5 San Francisco Giants Who Could Play Their Way onto the Trade Block

Jason HooverCorrespondent IDecember 22, 2011

5 San Francisco Giants Who Could Play Their Way onto the Trade Block

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    With a mounting payroll and a fanbase forever clamoring for another youth influx Brian Sabean could have some trades to make come midseason. 

    The Giants were racked with injuries last year. The result was a disappointing follow up to their 2010 World Series title. The pressure will mount this year to field a healthy and competitive team.

    The Giants will be poised to make another run at the playoffs, but before that can happen there is a chance that some players may need to be moved. 

Jeremy Affeldt

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    The trade block rumor already swirled around Jeremy Affeldt this offseason. So it should come as no surprise if it stirs up again. The Giants have a luxury with three strong lefties in Dan Runzler, Javier Lopez and Jeremy Affeldt coming out of the bullpen.

    Affeldt's manageable contract and effectiveness in several roles would make him a prime trade target for a team coming down the  stretch. 

Nate Schierholtz

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    If the Giants are going to bring in a midseason bat chances are it will be a corner outfielder. Schierholtz had a breakout year in 2011. Even so, his inconsistency at the plate would make him a likely candidate if the Giants decided to make a move. 

Melky Cabrera

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    Just as soon as he arrived Melky Cabrera could find his way to another team. Playing his final year before free agency, Cabrera could be a fantastic midseason pickup if he and the Giants falter. 

Brian Wilson

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    Hey remember that guy?

    Before the Beard—yes, it should be capitalized—and the TV spots, Brian Wilson was a 24th round  selection in the 2003 draft who had just undergone Tommy John surgery in 2003. He has since pitched his way into San Francisco lore and the national spotlight.

    In his stellar time with the Giants, Wilson has racked up 170 saves. In addition to a dominate 2010 playoff run that culminated in a World Series title. Stack all of this up and Wilson is rapidly becoming a very expensive commodity for the Giants.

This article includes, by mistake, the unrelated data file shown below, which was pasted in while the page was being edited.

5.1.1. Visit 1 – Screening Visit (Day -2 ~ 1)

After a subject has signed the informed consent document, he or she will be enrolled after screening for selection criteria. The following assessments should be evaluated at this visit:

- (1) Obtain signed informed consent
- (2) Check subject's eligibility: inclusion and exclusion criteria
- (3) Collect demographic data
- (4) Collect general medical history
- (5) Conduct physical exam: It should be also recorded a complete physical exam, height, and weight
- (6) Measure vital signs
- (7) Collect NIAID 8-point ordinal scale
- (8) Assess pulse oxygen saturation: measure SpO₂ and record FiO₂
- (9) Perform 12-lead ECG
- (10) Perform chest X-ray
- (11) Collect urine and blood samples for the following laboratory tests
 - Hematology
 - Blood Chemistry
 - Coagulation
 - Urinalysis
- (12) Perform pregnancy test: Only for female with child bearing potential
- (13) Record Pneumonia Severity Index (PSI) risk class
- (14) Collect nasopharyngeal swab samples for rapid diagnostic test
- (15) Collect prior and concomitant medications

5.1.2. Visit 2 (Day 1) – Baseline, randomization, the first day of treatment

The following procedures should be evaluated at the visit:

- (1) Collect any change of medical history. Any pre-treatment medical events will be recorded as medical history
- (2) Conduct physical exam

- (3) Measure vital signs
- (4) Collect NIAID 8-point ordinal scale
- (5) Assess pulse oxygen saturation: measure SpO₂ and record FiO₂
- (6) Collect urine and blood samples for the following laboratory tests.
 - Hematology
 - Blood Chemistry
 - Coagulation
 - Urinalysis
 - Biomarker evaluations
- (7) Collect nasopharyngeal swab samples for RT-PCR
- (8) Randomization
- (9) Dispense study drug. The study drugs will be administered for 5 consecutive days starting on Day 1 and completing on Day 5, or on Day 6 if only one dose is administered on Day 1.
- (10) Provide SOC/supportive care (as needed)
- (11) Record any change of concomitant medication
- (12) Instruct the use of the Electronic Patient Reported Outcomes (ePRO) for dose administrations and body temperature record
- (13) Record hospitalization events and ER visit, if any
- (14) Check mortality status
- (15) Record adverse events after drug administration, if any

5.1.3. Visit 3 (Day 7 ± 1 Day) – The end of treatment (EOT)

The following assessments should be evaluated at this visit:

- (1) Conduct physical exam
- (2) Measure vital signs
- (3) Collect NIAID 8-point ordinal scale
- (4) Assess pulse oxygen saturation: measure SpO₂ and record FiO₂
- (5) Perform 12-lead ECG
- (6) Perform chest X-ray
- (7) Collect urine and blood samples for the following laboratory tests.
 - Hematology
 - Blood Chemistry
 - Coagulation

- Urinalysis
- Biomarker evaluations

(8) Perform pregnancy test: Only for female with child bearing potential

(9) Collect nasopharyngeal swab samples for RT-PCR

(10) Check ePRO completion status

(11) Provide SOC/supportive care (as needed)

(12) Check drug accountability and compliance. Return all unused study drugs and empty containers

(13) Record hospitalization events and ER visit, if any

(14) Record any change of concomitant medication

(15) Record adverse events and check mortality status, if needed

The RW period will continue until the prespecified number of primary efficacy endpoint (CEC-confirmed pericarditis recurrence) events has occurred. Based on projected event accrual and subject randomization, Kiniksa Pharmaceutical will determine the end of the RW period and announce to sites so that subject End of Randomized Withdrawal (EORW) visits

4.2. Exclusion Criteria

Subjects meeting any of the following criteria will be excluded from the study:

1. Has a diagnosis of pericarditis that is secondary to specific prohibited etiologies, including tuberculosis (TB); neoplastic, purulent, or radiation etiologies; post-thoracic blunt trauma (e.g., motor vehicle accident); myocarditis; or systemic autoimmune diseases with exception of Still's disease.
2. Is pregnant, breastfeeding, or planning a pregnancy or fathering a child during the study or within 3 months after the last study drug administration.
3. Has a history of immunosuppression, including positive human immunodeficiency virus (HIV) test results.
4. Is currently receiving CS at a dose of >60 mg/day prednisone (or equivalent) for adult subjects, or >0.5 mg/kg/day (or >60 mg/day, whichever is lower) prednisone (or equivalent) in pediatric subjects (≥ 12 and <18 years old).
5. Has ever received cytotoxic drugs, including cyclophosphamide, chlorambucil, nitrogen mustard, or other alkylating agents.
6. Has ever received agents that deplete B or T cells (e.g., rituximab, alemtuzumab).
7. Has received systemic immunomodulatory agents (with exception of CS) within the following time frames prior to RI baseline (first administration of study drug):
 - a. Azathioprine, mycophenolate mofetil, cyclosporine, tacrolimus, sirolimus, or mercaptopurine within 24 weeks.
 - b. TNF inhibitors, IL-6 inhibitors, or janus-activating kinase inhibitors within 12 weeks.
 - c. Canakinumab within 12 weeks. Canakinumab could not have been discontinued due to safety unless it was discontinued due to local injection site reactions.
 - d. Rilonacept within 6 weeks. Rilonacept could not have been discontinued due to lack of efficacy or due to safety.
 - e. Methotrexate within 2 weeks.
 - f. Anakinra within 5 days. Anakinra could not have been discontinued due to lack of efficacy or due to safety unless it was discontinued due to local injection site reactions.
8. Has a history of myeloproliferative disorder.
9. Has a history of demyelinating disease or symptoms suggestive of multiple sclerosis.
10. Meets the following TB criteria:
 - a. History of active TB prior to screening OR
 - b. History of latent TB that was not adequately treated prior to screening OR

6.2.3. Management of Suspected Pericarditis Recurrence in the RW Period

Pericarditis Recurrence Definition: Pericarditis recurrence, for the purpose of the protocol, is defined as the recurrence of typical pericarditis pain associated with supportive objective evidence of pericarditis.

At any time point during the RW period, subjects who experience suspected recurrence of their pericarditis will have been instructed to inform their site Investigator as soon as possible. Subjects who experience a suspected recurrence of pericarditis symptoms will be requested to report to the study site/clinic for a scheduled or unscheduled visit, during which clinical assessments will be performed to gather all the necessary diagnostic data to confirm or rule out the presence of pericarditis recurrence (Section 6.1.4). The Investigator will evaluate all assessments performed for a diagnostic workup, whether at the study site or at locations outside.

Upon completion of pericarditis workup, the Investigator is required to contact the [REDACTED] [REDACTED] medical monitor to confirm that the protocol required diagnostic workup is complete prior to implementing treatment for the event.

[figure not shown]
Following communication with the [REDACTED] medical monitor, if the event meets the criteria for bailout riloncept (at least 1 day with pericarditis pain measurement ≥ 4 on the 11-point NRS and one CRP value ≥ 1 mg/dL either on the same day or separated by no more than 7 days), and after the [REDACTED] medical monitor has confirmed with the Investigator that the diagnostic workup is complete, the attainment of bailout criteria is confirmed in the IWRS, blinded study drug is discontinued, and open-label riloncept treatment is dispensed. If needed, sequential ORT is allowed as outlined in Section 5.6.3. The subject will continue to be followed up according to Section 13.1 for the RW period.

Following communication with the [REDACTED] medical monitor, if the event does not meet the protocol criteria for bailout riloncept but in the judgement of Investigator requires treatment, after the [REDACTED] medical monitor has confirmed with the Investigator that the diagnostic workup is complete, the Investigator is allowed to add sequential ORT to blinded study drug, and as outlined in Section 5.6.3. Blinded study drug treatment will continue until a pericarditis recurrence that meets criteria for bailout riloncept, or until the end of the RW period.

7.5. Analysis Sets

Wilson's current 2-year, $15 million dollar contract makes him near the leagues top paid closers. However, the market for closers has blossomed, and if Johnathan Papelbon's enormous 4-year, $50 million dollar contract is any indication the Giants may be forced to deal Wilson. 

    Wilson's success has made him a highly touted commodity that the Giants might no longer be able to afford. Better to trade him before he seeks a big money contract the Giants have proven they are unwilling to match.

Sergio Romo

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    Sergio Romo has arguably been the Giants' best reliever the past two seasons, even better than Brian Wilson. In 2011 Romo completed a reliever perfect game retiring 30 straight batters. 

    So why would the Giants ever consider trading such a commodity?

    Romo is under team control until 2015. And as a middle reliever he is not likely to command Brian Wilson money. But his effectiveness has been masterful. His 70/5 strikeout/walk ratio was freakishly good.

    If the Giants find themselves in need of a bat at midseason. Which they will. Romo could prove an exceedingly valuable trade chip.

    Now before you go getting into a huff, I said he "could" prove valuable. Not that I would trade him.